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Your guide to using Microfibre around the house?

Your guide to using Microfibre around the house?

If you’ve heard about microfibre chances, are you have heard about the streak free finish they provide over regular cotton cloths. Millions are opting to use microfibre cleaning cloths and textiles over that of cotton cloths for a number of reasons.

Not only are microfibre cleaning cloths better for the environment but they are also a lot more effective at cleaning surfaces than regular cleaning cloths. With the ability to easily colour code your microfibre cloths per area of your house microfibre cloths are the home organisers dream.

Not only is colour coding an effective way to stop cross contamination but it also places restraints on the types of tasks that the cloth is confined to.

 

What colour of cloth do I use?

Industry and commercial use generally follow a colour code, whereby;

Red: Is used for high-risk areas, such as toilets and bathrooms. Some may even break it down further and use “pink” cloths for the bathroom vanities and showers and then use “red” cloths for toilets.

Blue: Low risk areas and general cleaning e.g., office cleaning, general surface cleaning, tables and chairs.

Green: Generally used in food area’s or food preparation areas.

 

Your guide to using Microfibre around the house?

If you’ve heard about microfibre chances, are you have heard about the streak free finish they provide over regular cotton cloths. Millions are opting to use microfibre cleaning cloths and textiles over that of cotton cloths for a number of reasons.

Not only are microfibre cleaning cloths better for the environment but they are also a lot more effective at cleaning surfaces than regular cleaning cloths. With the ability to easily colour code your microfibre cloths per area of your house microfibre cloths are the home organisers dream.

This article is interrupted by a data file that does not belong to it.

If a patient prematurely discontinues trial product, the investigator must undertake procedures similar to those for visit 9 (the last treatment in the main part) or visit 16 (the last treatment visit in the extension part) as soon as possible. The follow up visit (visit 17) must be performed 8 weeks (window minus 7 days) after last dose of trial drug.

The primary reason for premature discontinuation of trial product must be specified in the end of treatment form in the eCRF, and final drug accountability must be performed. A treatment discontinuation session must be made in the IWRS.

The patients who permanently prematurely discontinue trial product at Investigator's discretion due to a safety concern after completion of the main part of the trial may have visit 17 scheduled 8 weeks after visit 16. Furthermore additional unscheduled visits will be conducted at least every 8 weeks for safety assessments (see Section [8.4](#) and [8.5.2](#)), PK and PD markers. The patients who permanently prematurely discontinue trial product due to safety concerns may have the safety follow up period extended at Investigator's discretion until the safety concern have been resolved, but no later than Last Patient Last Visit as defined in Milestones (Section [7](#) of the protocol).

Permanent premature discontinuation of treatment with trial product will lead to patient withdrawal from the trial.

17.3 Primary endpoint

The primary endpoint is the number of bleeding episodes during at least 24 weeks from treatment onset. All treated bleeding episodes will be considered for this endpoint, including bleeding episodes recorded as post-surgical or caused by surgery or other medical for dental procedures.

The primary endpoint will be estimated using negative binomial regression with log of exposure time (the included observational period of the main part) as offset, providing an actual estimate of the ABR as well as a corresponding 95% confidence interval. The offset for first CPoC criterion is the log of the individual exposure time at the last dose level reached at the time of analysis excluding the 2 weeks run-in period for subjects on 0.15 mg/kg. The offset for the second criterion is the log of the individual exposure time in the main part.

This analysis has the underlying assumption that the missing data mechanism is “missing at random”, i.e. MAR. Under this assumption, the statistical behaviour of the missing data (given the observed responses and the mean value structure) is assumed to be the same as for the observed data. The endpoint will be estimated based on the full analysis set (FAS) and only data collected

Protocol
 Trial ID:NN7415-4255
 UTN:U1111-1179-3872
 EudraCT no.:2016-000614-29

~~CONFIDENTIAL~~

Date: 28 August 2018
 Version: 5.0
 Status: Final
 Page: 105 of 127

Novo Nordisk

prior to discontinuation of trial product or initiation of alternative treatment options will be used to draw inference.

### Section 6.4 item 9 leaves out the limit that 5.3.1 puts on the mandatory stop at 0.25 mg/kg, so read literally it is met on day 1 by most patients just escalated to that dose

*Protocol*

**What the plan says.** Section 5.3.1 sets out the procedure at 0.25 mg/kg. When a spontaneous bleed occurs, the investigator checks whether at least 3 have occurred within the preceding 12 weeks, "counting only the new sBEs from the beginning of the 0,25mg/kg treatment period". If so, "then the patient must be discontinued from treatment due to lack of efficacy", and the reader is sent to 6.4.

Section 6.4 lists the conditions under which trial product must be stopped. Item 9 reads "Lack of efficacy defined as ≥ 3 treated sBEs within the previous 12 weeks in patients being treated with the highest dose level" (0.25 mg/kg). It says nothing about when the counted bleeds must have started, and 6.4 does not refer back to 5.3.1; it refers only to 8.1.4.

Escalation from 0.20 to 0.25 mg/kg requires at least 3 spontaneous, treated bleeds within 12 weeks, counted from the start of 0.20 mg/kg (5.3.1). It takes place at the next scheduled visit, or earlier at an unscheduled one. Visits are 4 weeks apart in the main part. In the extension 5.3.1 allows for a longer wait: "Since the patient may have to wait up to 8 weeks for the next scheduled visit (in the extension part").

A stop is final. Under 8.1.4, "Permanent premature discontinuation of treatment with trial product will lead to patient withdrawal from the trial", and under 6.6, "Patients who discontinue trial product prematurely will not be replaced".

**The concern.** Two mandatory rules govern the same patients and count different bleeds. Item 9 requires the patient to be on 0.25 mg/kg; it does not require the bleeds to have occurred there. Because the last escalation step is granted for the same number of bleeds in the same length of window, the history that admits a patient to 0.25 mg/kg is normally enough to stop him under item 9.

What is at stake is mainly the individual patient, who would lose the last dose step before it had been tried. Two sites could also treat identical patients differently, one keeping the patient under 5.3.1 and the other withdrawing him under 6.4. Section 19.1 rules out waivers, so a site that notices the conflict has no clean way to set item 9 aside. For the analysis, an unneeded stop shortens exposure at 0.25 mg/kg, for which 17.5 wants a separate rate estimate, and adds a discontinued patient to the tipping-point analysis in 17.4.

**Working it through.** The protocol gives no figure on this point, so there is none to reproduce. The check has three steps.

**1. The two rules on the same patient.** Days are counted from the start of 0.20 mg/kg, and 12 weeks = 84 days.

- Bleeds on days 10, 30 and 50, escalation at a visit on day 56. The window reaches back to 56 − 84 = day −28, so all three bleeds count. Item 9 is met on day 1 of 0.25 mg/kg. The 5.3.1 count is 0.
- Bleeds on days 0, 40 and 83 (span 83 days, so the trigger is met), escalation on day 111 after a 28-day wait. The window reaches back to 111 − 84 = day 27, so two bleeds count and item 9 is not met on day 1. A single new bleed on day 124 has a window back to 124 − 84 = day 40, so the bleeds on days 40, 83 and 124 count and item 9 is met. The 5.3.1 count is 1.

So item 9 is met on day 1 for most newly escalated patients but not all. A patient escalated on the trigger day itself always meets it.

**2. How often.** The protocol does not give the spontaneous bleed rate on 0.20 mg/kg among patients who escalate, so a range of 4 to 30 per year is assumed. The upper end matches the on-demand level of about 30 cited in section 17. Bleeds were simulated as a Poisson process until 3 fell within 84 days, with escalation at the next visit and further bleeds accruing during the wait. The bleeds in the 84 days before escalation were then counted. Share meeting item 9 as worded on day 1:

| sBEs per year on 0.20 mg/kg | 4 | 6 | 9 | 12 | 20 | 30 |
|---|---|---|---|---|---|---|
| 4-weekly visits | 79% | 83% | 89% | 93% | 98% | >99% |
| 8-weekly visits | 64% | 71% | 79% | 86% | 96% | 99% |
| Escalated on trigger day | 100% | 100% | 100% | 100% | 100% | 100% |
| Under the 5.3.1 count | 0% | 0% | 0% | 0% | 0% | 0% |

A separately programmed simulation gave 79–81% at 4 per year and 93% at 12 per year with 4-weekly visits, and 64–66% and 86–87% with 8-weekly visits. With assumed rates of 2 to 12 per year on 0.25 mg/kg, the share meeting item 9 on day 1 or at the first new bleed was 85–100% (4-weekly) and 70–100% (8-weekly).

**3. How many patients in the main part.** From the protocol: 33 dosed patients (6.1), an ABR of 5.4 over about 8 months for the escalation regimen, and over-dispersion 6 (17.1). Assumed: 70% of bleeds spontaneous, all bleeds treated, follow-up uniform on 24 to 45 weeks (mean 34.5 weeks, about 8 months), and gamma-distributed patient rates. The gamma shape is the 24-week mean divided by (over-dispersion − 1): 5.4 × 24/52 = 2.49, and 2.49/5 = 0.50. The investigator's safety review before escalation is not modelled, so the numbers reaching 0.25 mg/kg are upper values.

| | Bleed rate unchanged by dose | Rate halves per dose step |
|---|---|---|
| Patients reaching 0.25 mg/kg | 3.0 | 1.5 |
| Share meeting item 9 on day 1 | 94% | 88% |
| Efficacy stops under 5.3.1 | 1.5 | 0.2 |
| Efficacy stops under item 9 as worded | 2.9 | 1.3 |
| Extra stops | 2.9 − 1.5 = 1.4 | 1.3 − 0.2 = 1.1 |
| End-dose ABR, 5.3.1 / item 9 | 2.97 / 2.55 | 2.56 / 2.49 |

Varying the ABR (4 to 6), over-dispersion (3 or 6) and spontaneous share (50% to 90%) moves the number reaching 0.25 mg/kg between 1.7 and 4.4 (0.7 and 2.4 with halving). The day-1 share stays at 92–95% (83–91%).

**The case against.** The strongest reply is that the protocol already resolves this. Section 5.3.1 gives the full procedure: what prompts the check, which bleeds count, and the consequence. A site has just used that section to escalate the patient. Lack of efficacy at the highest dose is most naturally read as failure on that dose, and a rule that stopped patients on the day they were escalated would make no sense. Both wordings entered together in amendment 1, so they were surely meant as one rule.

Not only is colour coding an effective way to stop cross contamination but it also places restraints on the types of tasks that the cloth is confined to.

 

What colour of cloth do I use?

Industry and commercial use generally follow a colour code, whereby;

Red: Is used for high-risk areas, such as toilets and bathrooms. Some may even break it down further and use “pink” cloths for the bathroom vanities and showers and then use “red” cloths for toilets.


Blue: Low risk areas and general cleaning e.g., office cleaning, general surface cleaning, tables and chairs.


Green: Generally used in food area’s or food preparation areas.


Yellow: Is traditionally used in more high-risk area’s e.g., to clean up bodily fluids.


However, the way you colour code your microfibre cloths is completely personal. There is no right or wrong way of doing it. Just ensure that all microfibre is stored away from other cloths or fabrics when not in use. This will avoid any transfer of lint, hair or dust transfer from other cloths as the fibre’s act as a magnet to any particles.
 

Storage of Microfibre Cloths

To further avoid your microfibre attracting unwanted fabric shedding from other clothing or materials around your home, it is suggested for you to store your microfibre in a close tight container away from other household cloths. Not only does this ensure cross contamination is kept to a minimum but also allows you to keep the cloths dry and easy to see. 

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